In Europe, most people drink carbonated water although you can get tap water, you just have to ask. Ice is not as common in the US, although it doesn’t get as hot here so you tend not to miss it. For the most part people drink bottled water or tea as opposed to tap water.
Dininig – Expensive restaurants aside, most of the places you will visit are not like America. Although the wait staff tends to dress more professionally, you are only offered the bare bones in terms of service: your order is taken, the food is brought to you, and your plate is cleared. When I compare the two systems I see pros and cons. In Europe tipping is not as excessive as in America, a 5% – 10% grautity is the standard with 10% being on the high side for most casual places. This means that the price you see on the menu is what you are paying for. I compare this to America where a 10% tip is often considered low. On the other hand you get what you pay for. In Europe the service is far slower than America and restaurants do not have the same flexibility. I remember trying to find a place to eat in Geneva, Switzerland at around 3PM, a little after lunch but too early for dinner. Most places were closed. Compare this to America where almost all restaurants are open continously throughout the day.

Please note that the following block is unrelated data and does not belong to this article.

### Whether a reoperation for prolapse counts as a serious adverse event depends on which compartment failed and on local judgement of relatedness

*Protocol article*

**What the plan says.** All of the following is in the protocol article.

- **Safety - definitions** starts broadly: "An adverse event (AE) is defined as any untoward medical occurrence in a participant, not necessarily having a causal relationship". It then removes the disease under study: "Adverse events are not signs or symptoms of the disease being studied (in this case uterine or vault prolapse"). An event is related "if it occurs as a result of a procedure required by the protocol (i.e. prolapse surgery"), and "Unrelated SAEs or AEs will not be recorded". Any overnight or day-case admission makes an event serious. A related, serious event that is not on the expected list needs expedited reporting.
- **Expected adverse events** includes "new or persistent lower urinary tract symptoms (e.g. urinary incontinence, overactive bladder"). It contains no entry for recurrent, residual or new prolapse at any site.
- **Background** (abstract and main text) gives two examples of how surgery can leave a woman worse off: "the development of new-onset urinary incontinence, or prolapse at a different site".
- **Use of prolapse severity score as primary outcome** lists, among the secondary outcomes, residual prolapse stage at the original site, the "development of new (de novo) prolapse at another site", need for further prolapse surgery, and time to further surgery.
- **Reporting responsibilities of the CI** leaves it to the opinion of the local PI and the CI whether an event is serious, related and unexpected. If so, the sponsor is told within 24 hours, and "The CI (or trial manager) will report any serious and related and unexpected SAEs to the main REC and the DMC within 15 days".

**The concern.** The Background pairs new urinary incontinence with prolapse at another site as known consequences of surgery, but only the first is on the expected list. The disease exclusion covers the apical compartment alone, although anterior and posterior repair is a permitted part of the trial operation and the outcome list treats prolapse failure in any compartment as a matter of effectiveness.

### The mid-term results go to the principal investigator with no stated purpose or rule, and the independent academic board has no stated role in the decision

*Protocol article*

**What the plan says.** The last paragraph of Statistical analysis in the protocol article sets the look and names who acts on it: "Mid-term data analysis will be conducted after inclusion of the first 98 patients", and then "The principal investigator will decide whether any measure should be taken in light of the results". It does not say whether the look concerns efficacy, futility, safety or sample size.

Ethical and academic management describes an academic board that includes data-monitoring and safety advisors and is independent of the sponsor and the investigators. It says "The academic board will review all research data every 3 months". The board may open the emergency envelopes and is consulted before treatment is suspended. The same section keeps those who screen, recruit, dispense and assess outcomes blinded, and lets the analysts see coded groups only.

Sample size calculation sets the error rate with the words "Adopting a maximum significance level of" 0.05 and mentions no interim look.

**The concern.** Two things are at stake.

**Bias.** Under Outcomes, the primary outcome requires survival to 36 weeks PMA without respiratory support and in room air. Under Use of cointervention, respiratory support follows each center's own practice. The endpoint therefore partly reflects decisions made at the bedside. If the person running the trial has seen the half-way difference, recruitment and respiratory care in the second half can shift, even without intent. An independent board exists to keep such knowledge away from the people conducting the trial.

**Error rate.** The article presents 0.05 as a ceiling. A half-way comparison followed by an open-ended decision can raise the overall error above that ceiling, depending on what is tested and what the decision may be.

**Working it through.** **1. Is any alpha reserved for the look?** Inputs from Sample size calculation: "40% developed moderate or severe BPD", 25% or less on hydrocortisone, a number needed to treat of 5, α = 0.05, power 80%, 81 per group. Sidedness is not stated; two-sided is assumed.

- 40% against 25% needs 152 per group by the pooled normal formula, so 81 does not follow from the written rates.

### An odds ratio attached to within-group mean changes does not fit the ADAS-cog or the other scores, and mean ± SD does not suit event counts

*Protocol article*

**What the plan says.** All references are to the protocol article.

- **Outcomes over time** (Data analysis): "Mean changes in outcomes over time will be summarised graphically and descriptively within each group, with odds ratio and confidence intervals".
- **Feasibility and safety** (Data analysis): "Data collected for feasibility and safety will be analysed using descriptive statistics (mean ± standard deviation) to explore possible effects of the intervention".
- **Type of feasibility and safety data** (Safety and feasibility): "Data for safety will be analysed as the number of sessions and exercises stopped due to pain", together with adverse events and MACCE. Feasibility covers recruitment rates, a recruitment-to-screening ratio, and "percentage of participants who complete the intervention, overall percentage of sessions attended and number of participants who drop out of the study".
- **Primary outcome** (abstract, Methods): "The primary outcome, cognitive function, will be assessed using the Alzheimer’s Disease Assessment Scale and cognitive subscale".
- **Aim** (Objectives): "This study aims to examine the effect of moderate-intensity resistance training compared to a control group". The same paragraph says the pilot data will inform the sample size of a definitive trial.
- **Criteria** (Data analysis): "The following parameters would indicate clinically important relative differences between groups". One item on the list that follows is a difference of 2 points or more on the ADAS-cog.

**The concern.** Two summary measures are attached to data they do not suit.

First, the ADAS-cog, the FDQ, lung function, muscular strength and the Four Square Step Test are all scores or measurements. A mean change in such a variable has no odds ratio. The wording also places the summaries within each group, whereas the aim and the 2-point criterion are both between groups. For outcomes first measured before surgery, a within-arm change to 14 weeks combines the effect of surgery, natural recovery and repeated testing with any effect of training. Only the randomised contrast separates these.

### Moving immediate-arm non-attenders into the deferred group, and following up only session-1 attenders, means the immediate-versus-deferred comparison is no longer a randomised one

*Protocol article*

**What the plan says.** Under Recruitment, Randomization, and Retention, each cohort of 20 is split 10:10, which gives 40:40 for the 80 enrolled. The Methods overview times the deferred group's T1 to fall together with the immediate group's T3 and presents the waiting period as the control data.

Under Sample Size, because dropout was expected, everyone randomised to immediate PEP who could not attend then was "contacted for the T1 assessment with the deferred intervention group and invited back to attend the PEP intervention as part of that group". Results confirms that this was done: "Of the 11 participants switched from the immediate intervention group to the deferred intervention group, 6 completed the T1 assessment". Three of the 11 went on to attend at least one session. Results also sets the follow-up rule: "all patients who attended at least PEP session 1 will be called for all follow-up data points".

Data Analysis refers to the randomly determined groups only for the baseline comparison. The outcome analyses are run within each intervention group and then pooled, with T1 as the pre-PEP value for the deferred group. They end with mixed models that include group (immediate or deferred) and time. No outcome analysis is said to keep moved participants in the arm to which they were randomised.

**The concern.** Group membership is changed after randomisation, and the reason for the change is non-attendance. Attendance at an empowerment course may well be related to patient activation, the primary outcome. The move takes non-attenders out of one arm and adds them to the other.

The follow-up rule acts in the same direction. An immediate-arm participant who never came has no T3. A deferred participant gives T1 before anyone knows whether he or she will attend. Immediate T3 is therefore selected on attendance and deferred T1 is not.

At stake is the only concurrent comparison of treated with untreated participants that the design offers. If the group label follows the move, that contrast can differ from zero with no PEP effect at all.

Pooping – Yes, I did in fact write that. It is after all a human function and I’m not shy to admit that I often share jokes about it with my sister. Let’s first talk about public restrooms in Europe. They exist, and barring a few exceptions, you will have to pay to use the restroom. It’s not a lot of money but came as a shock to me. I’m used to never having to pay to use a toilet, as an American it feels like it’s written in the Bill of Rights or something. Now there is a way around this that I used in Italy because it was a major emergency. I ran into a government building, waved my hands around saying toilet, put 1 Euro on the counter as a gesture of courtesy and got to use a very nice bathroom. I think reflects poorly on America to abuse this but it worked for me there, and it really was an emergency.
Now in terms of the toilets themselves, they are also different. I’m not sure if it’s to conserve water but the toilet bowls in Europe are quite shallow. Without getting into too much detail I think you can imagine how this ends up being a little more work at times. And to make matters worse, it is not common to find fans in most bathrooms. Finally, if you ever find yourself in a former communist country, try to avoid the “shelf” modeled toilets as much as humanely possible, they are indeed a living nightmare.
I hope these tips were helpful. Although you will encounter far more situations than I could come up with in this article, it never hurts to know what to expect. Also, it’s worth repeating that the cultural differences of a new country are what make living abroad an enlightening experience. If you think about it, how boring would life be if every country were fashioned exactly the same?